Chapter 7, Part 5, Section 4

Building the Under Seat Steering System

Version 1.1

Written by Rickey M. Horwitz


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In this part hardware assemblies comprising the Under Seat Steering (USS) System will be fabricated.  In addition, a modification shall be made to the main tube section of the frame, as a means to securely mount the 'U' bar under the seat. 

Materials Required

Tools Required

Modifying the BMX Steering Stem

Building the Under Seat Steering system requires the correct type of BMX Steering stem.   This assembly is characterized by having four bolts to fasten the handlebar to the stem.  Additionally, this assembly should have the stem in close proximity to the handlebars.  A typical BMX steering stem is shown below with the required modification.


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The first thing that needs to be done is removing the steel post out of the aluminum base.  This is not an easy task as this post has been press fitted under a tremendous load.   Best way to get it out is by drilling a 3/8" hole through a cross section of the post.  This hole is under an inch from the aluminum base.  See the drawing below:

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Place the aluminum base in a vice so that the jaws barely contact the post and that the base rest on top.  Using the existing long bolt that came with the steering stem, drive the bolt downward using a hammer.  Eventually the post will work itself free from the base.

After the stem is removed, there should be a big hole in the bottom of the base.    Shape a piece of delrin stock so that is fits tightly into this hole (it's a great time to have a lathe).  Allow a .25 of delrin to extend out the bottom.    Place the aluminum base in a vice and insure that it is aligned properly.   Using a drill press, drill out a 7/16" hole through the center.  

Building the Steering Arm

The Steering arm is constructed out of 1/8" (.125) plate aluminum.  The drawing for this part is shown below.  This part is designed to interface with the BMX steering stem as shown above.


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Every Steering Stem is different.  Consequently, the mounting holes for each type of steering stem differ, so I left them out of the drawing.   


Situate the newly completed Steering Arm into the handlebar clamp as shown below.  Since steering stems come in all varieties, we must measure and mark the exact distance and size of the holes on the handlebar clamp.  Using the holes as a template ( the bolts have been removed, right?) mark the arm so that it can be drilled.  Normally, the bolts used on these BMX type steering stems range from 5/16" to 3/8".  Once drilled, check the arm in the steering stem to insure that the two bolts holes can be installed.  A perfect fit is when top clamp fits firmly down on both steering lever and handlebars while maintaining parallel with the lower casting.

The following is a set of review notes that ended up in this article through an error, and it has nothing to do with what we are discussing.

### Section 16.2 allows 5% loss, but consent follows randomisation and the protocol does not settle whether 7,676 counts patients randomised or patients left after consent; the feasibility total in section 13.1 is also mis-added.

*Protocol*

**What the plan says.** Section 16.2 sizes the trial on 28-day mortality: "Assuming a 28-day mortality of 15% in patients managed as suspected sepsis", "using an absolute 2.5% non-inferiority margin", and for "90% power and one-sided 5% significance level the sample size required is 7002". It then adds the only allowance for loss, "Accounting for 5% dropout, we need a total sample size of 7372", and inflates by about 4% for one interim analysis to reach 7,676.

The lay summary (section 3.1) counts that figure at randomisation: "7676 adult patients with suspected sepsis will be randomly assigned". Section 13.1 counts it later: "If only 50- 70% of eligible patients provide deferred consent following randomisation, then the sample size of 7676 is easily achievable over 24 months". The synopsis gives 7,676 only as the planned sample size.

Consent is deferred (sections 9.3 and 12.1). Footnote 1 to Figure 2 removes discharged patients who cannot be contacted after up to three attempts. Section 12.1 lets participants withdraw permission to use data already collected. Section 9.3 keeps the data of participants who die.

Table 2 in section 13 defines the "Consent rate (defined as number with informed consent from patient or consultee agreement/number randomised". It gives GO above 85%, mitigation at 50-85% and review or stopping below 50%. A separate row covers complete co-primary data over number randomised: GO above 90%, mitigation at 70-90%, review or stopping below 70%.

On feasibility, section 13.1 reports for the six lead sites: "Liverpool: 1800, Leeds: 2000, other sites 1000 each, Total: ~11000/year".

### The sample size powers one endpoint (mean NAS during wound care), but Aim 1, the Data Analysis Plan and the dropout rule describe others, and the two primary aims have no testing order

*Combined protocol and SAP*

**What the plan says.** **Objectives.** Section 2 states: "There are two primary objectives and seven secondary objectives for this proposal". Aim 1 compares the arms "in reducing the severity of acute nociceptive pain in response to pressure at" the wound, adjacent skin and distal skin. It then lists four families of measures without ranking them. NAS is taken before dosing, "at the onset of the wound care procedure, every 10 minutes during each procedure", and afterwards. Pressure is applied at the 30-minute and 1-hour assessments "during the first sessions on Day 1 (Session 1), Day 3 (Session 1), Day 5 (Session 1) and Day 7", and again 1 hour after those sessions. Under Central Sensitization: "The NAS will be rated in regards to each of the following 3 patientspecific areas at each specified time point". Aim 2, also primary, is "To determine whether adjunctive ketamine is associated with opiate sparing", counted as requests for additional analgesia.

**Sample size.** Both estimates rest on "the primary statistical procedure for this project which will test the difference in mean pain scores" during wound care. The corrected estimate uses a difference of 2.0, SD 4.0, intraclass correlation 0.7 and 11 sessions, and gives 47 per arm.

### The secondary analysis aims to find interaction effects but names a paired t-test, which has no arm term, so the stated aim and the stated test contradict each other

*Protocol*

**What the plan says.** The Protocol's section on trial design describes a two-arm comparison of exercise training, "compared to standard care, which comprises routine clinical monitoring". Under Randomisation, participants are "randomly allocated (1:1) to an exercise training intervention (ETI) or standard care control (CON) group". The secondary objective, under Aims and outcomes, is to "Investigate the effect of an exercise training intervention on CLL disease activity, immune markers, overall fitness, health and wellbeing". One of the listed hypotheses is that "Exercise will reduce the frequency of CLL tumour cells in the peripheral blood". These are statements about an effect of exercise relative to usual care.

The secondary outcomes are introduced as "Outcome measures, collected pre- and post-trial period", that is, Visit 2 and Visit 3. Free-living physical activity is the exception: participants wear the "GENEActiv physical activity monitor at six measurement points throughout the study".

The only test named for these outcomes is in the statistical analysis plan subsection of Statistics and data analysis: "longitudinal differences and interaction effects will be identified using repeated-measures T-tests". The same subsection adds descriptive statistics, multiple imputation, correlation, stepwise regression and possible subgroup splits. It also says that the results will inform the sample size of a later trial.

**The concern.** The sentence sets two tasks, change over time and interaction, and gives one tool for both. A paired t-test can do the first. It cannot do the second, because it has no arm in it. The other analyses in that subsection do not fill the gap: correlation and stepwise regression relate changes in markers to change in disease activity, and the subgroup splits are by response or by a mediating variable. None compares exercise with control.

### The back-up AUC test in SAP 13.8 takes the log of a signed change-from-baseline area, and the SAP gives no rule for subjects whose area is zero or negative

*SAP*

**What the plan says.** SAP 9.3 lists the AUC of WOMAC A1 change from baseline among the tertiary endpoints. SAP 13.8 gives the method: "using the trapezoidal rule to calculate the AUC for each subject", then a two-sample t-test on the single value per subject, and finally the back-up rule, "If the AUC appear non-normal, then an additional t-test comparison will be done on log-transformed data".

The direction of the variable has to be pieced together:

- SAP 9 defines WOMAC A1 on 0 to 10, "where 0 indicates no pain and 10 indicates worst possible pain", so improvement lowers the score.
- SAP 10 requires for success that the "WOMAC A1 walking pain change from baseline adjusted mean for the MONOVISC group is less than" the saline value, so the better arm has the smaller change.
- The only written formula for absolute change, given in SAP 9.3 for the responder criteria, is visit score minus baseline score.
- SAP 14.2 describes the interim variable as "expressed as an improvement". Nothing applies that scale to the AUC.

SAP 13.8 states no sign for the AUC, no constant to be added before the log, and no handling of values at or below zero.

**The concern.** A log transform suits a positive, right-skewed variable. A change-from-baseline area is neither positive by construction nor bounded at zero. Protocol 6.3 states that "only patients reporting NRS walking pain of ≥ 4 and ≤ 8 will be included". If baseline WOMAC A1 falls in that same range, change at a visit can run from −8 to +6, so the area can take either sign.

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Attach the Steering stem into the frame.  This means that the 7/16" cap screw is secured down until the movement of the stem is restricted.  check the clearance between the frame and the steering stem.  This clearance must be minimized as to provide maximum strength.  However, insure that the tie rod can attach and move without clearance issues prior to any rework.  Once satisfied with all issues, remove the 7/16" capscrew and place some blue lock-tite and refastened.  

Cutting, Drilling and Tapping the Steering Rods

There are two steering rods,  the Drag link and Tie-Rod.   17.5" for the Drag Link section and 24" for the Tie Rod.  These lengths are fairly liberal and you may have to trim them down a 1/4 to 1/2 inch.   Each rod end is drilled out using a #I drill bit.  The drill must penetrate at least 1.5 deep.  Each hole is tapped using a 5/16 x 24 TPI SAE tap.  The threads should go done at least 1.25".   Upon completion of all four ends, remove all burrs from the corners.

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Bending the 'U' into a 'U' Bar

Using the 42" section of 7/8" dia. aluminum tubing measure and mark a 7" distance from each end.  Using the 3/4" conduit bender place the hook so that is faces towards the end of the tube.  Align the arrow to the 7" mark and bend to a 90.  Reinstall the bender so that it faces toward the opposite end of the tube.   Again, align the arrow to the 7" mark and bend the tube so that it resembles a 'U" shape.  In some case you may want added clearance between the U bar and seat or you may want to position the U bar further away from the front wheels.  This can be accomplished by marking at 6" inches vise 7".  Examples shall follow on next update.


Because the bender handle interferes with the opposite side of the tube, the 'U' bar may resemble a pretzel.  After both bending are complete straighten and align the 'U' bar by hand.